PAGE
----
The stars are now aligned for Deputy Prime Minister Ahmad Zahid Hamidi. Earlier this week, his lawyers requested the court to delay his 47 corruption charges, with a view of having them dropped owing to "new facts and evidence".
What's more shocking was that the deputy public prosecutor told the court that there were instructions not to object to the request made by Zahid's legal team.
This is not the first time that the prosecutors, who are supposed to be legally adversarial to Zahid, have made decisions that favoured the Umno president. Late last month, the deputy public prosecutor also did not object to Zahid's application to the court to get his passport back permanently as there were also "instructions" to that effect.
Here we have a serving deputy prime minister facing a litany of corruption charges amounting to millions of ringgit, gleefully walking away with his passport while study loan defaulters or those declared bankrupt for a far smaller quantum are barred from travelling abroad.
Are there two sets of laws in Malaysia – one for the political elite and another for lesser mortals?
What's more troubling is that Zahid has been riding roughshod over the government with such impunity that the very foundations of good governance and transparency which Prime Minister Anwar Ibrahim has espoused are at risk of crumbling.
Remember when Zahid, who is also the rural and regional development minister, appointed his loyalist Ahmad Jazlan Yaakob as Felcra Bhd chairman in December? The announcement created a massive public fallout because it went against Pakatan Harapan's pledge of not appointing politicians to GLCs, so much so that Anwar had to announce that the appointment was put on hold.
But lo and behold, last month, Jazlan's appointment to Felcra was confirmed. That's it: Zahid 1 - Anwar 0 as far as political appointments in GLCs are concerned. It did not stop there. Asyraf Wajdi Dusuki, another Zahid loyalist, was made Mara boss while Parit Sulong MP and Umno Wanita chief Noraini Ahmad was appointed to chair Risda.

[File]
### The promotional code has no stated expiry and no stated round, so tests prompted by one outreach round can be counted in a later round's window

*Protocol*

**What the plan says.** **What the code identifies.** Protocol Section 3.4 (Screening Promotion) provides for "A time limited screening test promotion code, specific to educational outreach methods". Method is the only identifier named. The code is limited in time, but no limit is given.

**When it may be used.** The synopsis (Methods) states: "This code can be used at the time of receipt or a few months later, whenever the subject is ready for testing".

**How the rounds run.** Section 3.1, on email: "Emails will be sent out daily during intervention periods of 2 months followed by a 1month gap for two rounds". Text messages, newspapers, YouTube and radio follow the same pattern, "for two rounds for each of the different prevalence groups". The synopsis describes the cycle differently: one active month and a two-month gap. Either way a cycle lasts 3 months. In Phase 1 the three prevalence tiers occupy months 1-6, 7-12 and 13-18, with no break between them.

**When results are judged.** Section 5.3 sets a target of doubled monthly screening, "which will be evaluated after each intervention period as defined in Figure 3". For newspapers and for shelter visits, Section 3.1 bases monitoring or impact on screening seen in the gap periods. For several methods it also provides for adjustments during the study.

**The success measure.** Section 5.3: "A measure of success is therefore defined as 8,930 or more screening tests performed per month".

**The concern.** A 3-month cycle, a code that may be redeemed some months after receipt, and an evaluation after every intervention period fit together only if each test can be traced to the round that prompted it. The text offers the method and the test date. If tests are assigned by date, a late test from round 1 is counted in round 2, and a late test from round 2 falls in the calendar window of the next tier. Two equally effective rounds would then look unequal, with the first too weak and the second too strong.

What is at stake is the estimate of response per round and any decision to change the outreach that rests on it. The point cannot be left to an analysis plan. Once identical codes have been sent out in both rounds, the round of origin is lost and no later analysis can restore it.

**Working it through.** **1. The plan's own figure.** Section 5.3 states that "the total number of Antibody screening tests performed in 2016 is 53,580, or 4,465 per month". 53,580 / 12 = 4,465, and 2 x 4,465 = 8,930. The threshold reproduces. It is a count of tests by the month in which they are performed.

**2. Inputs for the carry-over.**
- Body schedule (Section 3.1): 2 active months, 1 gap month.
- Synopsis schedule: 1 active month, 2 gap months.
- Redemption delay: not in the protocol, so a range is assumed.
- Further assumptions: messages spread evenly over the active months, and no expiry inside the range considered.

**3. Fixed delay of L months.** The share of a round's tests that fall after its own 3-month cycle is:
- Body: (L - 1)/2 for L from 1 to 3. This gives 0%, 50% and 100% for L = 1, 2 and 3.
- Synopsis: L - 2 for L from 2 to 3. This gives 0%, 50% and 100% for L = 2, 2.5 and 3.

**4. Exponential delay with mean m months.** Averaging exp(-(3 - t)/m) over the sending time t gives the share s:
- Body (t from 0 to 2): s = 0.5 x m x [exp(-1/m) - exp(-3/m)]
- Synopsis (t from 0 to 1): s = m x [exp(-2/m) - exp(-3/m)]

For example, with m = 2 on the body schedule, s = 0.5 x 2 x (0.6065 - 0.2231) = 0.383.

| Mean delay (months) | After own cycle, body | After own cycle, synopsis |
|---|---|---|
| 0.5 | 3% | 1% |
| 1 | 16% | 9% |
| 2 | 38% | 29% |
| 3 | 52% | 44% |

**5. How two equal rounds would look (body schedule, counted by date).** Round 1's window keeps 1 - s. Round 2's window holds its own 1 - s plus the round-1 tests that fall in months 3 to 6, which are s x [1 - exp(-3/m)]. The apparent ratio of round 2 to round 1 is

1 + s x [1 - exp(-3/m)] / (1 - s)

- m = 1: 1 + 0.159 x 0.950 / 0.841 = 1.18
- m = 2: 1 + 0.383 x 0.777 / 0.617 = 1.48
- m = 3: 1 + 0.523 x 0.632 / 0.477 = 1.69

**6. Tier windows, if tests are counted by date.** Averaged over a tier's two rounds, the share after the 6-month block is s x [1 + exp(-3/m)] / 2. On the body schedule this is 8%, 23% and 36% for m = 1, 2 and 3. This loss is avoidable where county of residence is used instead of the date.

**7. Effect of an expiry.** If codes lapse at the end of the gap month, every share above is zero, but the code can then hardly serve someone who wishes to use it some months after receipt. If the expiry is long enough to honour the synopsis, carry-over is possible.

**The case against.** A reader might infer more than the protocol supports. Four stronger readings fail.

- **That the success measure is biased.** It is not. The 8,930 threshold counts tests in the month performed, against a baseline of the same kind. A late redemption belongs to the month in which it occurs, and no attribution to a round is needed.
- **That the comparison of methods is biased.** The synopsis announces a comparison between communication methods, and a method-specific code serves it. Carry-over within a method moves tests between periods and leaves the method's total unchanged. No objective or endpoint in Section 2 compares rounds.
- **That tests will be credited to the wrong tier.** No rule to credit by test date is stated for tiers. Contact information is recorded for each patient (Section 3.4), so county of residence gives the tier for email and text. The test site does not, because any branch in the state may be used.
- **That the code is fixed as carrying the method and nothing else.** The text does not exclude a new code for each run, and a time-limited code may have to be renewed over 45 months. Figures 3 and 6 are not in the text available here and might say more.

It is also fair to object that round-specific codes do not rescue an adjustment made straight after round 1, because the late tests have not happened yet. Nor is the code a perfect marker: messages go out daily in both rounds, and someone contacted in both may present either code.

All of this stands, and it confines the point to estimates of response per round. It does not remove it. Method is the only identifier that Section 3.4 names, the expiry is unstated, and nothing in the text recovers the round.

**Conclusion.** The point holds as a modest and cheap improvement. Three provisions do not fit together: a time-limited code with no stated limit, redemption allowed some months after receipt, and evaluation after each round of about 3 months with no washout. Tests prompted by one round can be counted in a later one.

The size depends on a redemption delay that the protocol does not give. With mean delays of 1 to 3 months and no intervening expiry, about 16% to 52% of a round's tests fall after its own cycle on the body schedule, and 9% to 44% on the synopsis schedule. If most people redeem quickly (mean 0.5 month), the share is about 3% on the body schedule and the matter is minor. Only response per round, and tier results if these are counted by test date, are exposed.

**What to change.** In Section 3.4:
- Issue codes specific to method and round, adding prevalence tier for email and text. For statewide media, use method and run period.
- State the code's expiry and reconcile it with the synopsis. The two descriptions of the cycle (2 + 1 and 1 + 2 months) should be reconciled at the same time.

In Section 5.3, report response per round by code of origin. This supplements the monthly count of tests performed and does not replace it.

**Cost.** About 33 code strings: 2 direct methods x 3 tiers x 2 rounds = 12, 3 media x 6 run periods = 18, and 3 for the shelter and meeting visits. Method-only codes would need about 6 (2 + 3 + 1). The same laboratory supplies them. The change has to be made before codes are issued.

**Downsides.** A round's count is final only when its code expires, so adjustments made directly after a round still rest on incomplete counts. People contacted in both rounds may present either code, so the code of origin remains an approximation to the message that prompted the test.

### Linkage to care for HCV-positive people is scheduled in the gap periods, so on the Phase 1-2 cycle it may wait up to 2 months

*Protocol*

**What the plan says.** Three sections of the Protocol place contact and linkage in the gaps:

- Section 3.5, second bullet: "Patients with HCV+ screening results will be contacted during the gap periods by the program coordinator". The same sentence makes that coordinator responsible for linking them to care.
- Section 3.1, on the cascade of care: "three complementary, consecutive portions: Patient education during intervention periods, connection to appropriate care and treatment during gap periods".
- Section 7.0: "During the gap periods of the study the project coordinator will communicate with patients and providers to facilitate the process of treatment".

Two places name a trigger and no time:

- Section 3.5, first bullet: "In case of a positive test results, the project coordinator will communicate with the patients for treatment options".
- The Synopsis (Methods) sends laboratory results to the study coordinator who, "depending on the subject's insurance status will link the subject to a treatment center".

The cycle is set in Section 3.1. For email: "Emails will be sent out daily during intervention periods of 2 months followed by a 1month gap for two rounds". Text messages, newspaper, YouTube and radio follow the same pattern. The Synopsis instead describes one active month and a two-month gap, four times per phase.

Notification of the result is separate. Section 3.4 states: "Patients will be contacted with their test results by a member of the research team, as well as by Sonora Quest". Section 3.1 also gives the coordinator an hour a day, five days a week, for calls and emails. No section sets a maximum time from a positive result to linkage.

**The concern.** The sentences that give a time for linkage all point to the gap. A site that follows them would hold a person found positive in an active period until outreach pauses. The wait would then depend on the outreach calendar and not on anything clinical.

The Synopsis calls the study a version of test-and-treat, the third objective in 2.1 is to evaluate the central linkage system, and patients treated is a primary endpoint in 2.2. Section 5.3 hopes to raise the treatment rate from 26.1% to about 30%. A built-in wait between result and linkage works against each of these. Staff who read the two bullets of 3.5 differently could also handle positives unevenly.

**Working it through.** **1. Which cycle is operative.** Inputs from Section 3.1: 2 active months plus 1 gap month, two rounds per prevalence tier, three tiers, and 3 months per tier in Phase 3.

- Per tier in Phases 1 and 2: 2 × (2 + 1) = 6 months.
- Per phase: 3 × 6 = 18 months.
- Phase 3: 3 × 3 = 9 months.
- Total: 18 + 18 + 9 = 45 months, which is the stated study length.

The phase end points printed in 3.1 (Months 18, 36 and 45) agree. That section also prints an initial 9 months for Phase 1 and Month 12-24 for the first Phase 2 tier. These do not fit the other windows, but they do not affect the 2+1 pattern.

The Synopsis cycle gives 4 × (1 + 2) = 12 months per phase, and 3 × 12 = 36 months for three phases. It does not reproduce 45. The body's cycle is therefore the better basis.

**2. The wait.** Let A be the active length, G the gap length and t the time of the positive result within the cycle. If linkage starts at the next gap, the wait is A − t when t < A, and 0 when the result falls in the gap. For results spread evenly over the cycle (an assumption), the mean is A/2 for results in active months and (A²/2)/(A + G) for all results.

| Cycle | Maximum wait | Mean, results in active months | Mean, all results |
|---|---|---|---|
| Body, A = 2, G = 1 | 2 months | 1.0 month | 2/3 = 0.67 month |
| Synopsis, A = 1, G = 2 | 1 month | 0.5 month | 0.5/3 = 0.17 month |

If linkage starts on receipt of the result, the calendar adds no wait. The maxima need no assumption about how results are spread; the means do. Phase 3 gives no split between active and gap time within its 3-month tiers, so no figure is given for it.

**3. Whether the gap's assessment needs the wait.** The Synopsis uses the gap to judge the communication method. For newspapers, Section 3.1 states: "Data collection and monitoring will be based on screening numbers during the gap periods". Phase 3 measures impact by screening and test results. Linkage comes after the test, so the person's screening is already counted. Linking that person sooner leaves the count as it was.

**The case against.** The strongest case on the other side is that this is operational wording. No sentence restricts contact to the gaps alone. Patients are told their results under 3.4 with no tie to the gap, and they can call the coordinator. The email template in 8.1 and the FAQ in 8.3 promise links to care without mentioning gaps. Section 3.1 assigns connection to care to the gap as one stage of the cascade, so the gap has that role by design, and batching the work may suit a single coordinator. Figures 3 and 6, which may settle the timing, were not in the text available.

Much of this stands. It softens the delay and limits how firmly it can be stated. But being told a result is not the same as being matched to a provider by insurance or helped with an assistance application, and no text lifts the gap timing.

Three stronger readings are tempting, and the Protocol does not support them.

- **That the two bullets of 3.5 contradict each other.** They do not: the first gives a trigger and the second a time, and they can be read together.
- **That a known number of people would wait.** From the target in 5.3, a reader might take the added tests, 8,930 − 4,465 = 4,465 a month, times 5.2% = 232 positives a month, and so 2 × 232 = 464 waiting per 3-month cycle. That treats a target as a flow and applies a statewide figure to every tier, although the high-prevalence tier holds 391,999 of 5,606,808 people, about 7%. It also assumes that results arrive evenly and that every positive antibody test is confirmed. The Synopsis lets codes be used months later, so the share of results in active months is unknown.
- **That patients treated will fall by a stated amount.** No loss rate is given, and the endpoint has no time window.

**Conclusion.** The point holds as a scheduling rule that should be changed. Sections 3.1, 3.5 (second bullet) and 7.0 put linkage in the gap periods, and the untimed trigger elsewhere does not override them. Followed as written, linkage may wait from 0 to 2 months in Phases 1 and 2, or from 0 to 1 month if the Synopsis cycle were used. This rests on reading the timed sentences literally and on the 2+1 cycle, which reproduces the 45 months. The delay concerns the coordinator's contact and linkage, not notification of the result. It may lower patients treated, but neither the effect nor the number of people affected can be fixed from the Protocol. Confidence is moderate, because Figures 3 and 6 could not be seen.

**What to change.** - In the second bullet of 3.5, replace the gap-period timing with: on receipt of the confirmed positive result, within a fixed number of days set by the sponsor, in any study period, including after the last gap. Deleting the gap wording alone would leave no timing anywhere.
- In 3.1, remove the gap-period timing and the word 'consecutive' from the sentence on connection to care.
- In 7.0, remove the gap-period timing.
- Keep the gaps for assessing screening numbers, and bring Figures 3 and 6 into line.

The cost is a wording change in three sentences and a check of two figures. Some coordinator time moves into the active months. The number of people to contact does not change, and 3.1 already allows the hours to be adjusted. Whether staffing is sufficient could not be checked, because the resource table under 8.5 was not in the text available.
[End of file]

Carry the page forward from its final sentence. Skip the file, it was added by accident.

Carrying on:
The latest appointment was ex-Baling MP Abdul Azeez Rahim to the Kedah Development Authority (Keda). But given Azeez's tainted reputation, especially when he chaired Tabung Haji, Anwar recently announced that the appointment had been put on hold.
But will Anwar buckle under political pressure from his own deputy? One cannot rule out another "Ahmad Jazlan episode" with regards to Azeez's appointment to Keda.
These incidents make one wonder who is really pulling the levers of power in Putrajaya. Is Zahid the puppeteer prime minister? Does he have Anwar under his thumb?
It is not difficult to see why Anwar is willing to make major concessions when it comes to Zahid. Barisan Nasional (BN) has 30 MPs, the bulk of whom are from Umno and subservient to Zahid.
They are the ones propping up Anwar's government, which is nothing more than a marriage of convenience between a kleptocracy-tainted BN and Pakatan Harapan (PH), a front that was, prior to this, built on reforms and good governance.
Alas, just like the Malay proverb "Kerana nila setitik, rosak susu sebelanga", or its English equivalent, "A rotten apple spoils the whole barrel", PH's image is being speedily chipped away by the shenanigans from the likes of Zahid.
PH needs to do some soul-searching ahead of the elections in six states before Anwar, the longest PM-in-waiting, becomes the prime minister with the shortest tenure. For starters, he should stand up to his own deputy and show who's the boss before the people stand up to him and tell him that they are the boss, not Zahid.
The views expressed in this article are those of the author(s) and do not necessarily reflect the position of MalaysiaNow.